Ever since most of the world, including almost all of Europe, locked down to reduce the spread of COVID-19 but Sweden largely refused to go along, the country has been the subject of “Swede shaming” and reports that the varg (wolf) is finally at the door.
Thus on April 29 CNN published “Deaths Soar In Country That Didn’t Lock Down. Officials Identify Big Reason Why.” They didn’t; hence there was no reason, big or otherwise. Now there’s a new round of Swedenfreude. “Sweden Steadfast In Strategy As Virus Toll Continues Rising,” booms one source. “Sweden’s Coronavirus Strategy Drives Up Infection Rate,” claims the BBC. And yet another blasts: “Sweden Has The Highest Daily Coronavirus Death Rate In The World – And It’s Getting Worse.” That’s from Yahoo Sports. Sports?
Yes, everyone wants in on the game. But they don’t like playing by the rules. As the data chart from Worldometers shows, Sweden now, as was true on April 29 and long before, has fewer deaths per million than five major countries in Europe, much less the world: Belgium, Spain, Italy, and the United Kingdom, plus some tiny European city-states. It’s tied with France.
So is there any truth in the latest faintly obscene rubbing of hands together in glee?
Yes, the death (and case) toll keeps rising in Sweden because only in Hollywood does anyone become undead. But it’s rising everywhere because no nation has or will eliminate COVID-19 through quarantines any more than any airborne pathogen has been so eliminated. In terms of infections (which are labeled “cases”) you have to go down to No. 24 to find Sweden.
It’s certainly possible that the Swedish rates would have been even lower under a lockdown, but that’s really not what the second headline implies. With no twin Sweden to compare the current Sweden to, the headline cannot be justified.
Indeed, to the extent lockdowns work at all it’s logical that Sweden has essentially “front-loaded” its deaths, while other countries have merely kept them temporarily dammed up. Thus any current comparison between death rates in lockdown nations versus Sweden would be false.
As to the “highest death rate in the world,” that’s true. But in a useless limited sense and the sense that has driven many of the recent Swedelash articles.
You see, it was over only a one-week period. During those few days, Sweden did indeed have the world’s highest death rate. But to use an analogy Yahoo Sports would appreciate, if the winningest baseball team suddenly lost seven games in a row, Yahoo Sports would (presumably) not suddenly declare it the worst. It’s just a streak that, in fairness, may actually have an underlying explanation (five top players suddenly injured in the same accident) or none at all except sheer luck.
The usually ignored “Farr’s Law,” promulgated in 1840, does state that epidemics follow regular patterns of rising most quickly at first, then more slowly, then peaking and declining in a somewhat symmetrical shape. This is not because of outside interventions (there were no public health agencies in 1840) but because a disease grabs the “low hanging fruit” first and then slows as the fruit becomes harder and harder to pick.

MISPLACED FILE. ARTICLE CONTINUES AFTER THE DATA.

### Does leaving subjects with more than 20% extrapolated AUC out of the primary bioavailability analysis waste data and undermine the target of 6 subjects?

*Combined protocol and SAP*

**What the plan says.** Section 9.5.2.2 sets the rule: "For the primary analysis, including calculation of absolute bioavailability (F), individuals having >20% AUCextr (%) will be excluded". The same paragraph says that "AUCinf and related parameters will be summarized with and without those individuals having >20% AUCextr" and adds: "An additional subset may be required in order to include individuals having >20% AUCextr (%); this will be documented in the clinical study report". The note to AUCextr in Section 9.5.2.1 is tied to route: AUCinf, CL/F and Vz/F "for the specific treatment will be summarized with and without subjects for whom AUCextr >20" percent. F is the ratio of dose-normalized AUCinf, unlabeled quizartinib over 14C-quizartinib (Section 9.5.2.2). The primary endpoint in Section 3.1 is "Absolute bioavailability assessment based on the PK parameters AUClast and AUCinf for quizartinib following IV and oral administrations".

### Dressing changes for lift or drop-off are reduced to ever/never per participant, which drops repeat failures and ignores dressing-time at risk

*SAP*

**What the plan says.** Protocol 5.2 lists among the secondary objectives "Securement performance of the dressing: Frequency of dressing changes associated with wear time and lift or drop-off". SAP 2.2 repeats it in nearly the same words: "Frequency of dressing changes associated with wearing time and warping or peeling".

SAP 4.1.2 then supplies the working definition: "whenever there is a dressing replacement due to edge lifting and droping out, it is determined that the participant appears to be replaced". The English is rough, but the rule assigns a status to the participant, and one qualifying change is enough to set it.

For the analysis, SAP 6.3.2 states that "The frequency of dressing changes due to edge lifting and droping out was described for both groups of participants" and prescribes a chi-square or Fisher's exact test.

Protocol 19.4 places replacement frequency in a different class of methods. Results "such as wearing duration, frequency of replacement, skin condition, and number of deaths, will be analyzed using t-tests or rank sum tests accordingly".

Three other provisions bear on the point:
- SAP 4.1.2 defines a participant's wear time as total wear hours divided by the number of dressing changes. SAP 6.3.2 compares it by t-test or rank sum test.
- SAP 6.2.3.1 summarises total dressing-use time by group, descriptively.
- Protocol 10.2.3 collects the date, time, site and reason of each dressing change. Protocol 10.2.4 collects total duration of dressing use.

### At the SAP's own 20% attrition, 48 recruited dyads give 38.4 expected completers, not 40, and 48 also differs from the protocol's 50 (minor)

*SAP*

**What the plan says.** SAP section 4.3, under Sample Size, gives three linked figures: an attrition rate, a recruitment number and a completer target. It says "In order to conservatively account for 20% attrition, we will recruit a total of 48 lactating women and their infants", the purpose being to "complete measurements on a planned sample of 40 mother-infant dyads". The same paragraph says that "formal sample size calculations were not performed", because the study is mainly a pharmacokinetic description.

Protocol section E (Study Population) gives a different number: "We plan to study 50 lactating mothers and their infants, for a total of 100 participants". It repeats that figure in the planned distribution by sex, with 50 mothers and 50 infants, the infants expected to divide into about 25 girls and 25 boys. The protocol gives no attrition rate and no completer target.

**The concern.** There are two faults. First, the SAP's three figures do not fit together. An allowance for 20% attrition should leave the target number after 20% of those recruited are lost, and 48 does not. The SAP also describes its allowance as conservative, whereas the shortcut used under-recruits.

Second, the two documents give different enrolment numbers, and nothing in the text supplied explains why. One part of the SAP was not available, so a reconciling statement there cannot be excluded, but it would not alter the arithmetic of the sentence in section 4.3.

Farr’s Law, however, does not guarantee that this pattern will occur for any given short time period, anymore than flipping a coin 10 times guarantees five heads and five tails. Rather, given enough flips the odds do eventually even out.
These spikes and dips are readily seen in the European Centre for Disease Control chart (shown above). There is no explanation needed; it’s just like a coin toss. With massive numbers of deaths you would see a more even pattern; but COVID-19, with a U.S. Centers for Disease Control-estimated mortality rate of just 0.26%, just isn’t providing that many. You can pick a given week, in sports or epidemiology, to drive home a point. But it’s fake news nonetheless.
Indeed, in the last week as of this writing, Sweden has again dropped below all the aforementioned countries. Yes, it was just a fluke; and the media have what appears to be shaving foam coming out the mouth. (The reader can input his own data here choosing which countries and which dates.) It’s been a really tough week for the lockdown lovers. Remember how Liberty University was going to be blindsided with COVID-19 cases for keeping its campus open? Well, it just ended its semester with … let’s try to count the coronavirus cases … zero! More of that shaving cream stuff around the mouth.
Meanwhile, during that same “fatal week,” the public health authority of Sweden’s neighbor, Norway, published a report with the striking conclusion that coronavirus was never spreading as fast as had been feared and was already on the Farr’s Law downward slope when the lockdown was ordered.
Camille Stoltenberg, director general of the Norwegian Institute of Public Health, told state broadcaster NRK “Our assessment now … is that we could possibly have achieved the same effects and avoided some of the unfortunate impacts by not locking down, but by instead keeping open but with infection control measures.” She was clear that if there were a “second wave,” Norway would not repeat the error a second time.
Which can be inferred as saying Sweden committed no error the first time. Sweden was right; meaning practically the rest of the world was wrong – at a terrible, terrible price.
Michael Fumento is a former National Issues reporter for Investor’s Business Daily. He is an attorney, author and journalist who has been writing about epidemic hysterias for 35 years. His website is www.fumento.com.